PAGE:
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It's Not The Fault of Video Games - It Is Just Bad Parenting!


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Every year, the topic of violence in video games and its effect on young minds rears an ugly head. Recently, the trigger for this conversation being put back into the public sphere was the horrific tragedy of the Parkland school shooting in Florida. Rather than focusing attention on gun regulation, Donald Trump and other NRA supporting Republicans have voiced their concern that the shooter was influenced by violence in video games.


A horrible deflection that minimises the impact of guns and gun culture that is embedded in the foundations of American society that has led to countless deaths but also has been proved untrue by science.

A Villanova University Research who spoke with USA Today suggested that school shooters might be less interested in violent video games than other young men the same age. And the Washington Post published an article that compared gun violence to video game sales across the world and found that if there is an impact that it only happens in the USA.

But we’re not here to speak about the science behind violent video games and violence in real life. Instead, I’m posing the argument that, if it were true, video games are not at fault.

It’s bad parenting.

As a parent, there will be some things that you can’t control. You cannot control what another child has been exposed to. You cannot control what the horrors of the world or how the news presents them. There are always things that you’re going to want to protect your children from but are unable to.

But that’s not the fault of video games.

Video games have age ratings, just like movies and television shows and books. If you are under the age of eighteen, you cannot purchase Grand Theft Auto because you shouldn’t be playing out. So how are young kids getting their hands on the games? Their parents.

It could be ignorance. The graphics of video games have improved incredibly over the last decade, leaning towards realism in most Triple-A games, making the worlds seem far more like real life, and the stories that these games are tackling have expanded and deepened, making them truly interactive stories. When video games were growing in popularity, that wasn’t really a problem.

Most people have a nostalgic look for 8-bit games, like Super Mario Bros, and the blocky grossness of the first 3D games, like Spyro. With notable exceptions, like Street Fighter games, which though poorly animated by today’s standards, had a focus on fighting and blood, most of the games from these times were kid friendly. Because games were mostly aimed at children.

Nintendo still holds the market for games that designed mostly for children with mascots and bright colours and simpler controls.

But the world has changed. Video games aren’t just made for children, they’re made for all people. Just in the last year, there has been the release of Super Mario Odyssey, an epic adventure with one of Nintendo’s oldest and most iconic characters, and Wolfenstein II: The Lost Colossus, where the game, although heavy with story, is about shooting Nazis. Two very different games, with very different intentions.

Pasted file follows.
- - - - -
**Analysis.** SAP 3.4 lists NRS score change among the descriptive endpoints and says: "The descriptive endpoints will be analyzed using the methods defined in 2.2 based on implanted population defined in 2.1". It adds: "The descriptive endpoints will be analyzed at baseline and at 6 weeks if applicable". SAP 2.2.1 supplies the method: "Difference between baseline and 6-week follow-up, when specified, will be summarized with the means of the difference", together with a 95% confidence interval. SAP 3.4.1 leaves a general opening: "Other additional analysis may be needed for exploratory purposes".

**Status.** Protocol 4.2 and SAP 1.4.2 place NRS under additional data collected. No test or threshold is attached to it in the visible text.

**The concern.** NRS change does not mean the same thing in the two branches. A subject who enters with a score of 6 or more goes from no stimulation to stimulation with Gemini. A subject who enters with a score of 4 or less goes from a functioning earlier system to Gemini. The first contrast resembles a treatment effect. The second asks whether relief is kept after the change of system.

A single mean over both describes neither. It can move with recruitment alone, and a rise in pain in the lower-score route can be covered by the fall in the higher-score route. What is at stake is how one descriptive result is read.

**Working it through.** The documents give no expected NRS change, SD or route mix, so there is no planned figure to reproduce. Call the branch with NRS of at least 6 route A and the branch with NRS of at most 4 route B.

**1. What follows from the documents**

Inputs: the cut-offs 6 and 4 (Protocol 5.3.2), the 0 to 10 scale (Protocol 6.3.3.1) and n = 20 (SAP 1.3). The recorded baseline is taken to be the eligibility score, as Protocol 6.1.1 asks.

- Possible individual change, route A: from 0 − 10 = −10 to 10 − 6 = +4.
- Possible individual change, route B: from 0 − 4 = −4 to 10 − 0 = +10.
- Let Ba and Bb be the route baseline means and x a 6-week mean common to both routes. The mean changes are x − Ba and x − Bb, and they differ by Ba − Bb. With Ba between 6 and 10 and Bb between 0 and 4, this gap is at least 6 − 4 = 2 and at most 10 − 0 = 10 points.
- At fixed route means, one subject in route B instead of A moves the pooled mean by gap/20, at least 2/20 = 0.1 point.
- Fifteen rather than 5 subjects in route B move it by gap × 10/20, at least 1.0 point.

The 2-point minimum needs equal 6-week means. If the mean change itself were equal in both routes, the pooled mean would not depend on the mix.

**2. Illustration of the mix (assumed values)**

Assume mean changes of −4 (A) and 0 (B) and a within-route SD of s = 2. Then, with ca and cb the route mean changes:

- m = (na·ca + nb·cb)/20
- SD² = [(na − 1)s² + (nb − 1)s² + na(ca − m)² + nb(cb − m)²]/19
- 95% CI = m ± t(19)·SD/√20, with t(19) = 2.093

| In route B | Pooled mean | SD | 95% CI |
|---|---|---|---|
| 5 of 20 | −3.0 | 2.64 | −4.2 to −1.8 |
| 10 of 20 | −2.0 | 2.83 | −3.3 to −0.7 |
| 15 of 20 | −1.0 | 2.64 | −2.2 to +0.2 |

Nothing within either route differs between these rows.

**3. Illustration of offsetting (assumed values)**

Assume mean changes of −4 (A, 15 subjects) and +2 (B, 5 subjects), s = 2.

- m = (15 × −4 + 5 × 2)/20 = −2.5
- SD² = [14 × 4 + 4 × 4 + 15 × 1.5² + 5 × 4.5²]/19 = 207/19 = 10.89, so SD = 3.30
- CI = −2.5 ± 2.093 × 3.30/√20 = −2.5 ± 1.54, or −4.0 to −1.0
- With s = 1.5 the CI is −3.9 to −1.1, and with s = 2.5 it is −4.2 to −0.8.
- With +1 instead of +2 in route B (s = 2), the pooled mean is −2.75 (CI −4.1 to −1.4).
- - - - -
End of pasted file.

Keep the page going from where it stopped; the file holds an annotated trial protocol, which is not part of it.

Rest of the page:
Maybe this change is something that, as a parent, you don’t know. But if you don’t know how far games have come, then it’s not the video games fault if you buy an 18-rated game for your child. You are the parent. You have to do your research and deem what is suitable content for your child to consume.

Video games are just another form of media, although more interactive than others. They can tell emotional stories. They can have moral lessons and debate about humanity. They can be entirely descriptive in their violence.

Stop using violence in video games as an excuse. Stop allowing your children to be exposed to it by getting them the games, and then becoming outraged that such a game exists. Because Grand Theft Auto is not for little Timmy. It’s for Timmy when he’s old enough to understand the humour and the exaggeration that makes the GTA series so good.

Because Five Nights At Freddy’s is not for little Timmy. It’s for Timmy when he’s old enough to know what’s real and what’s not when it’s old enough to understand the dark storyline of child murder that comes along with it.

If you don’t want your child to play games like Call of Duty, where you get points per kill and where there is a focus on multiplayer where you can speak to people from all over the world, who may or may not care that your ten-year-old is online with them as they drop every cuss word and every slur that they’ve ever heard, then the answer is simple – don’t let them play it.

And more importantly, America, stop using violence in video games as an excuse to avoid talking about the problems that are tearing apart your country. You have children and teenagers standing up in protest, speaking out and demanding something be done.

They shouldn’t have to worry about whether the adults in their country are actually going to protect them because you’d rather focus your attention on putting regulations on a form of media that may have an influence on some people than stop their access to the weapons that gave those killers the chance to hurt so many people.

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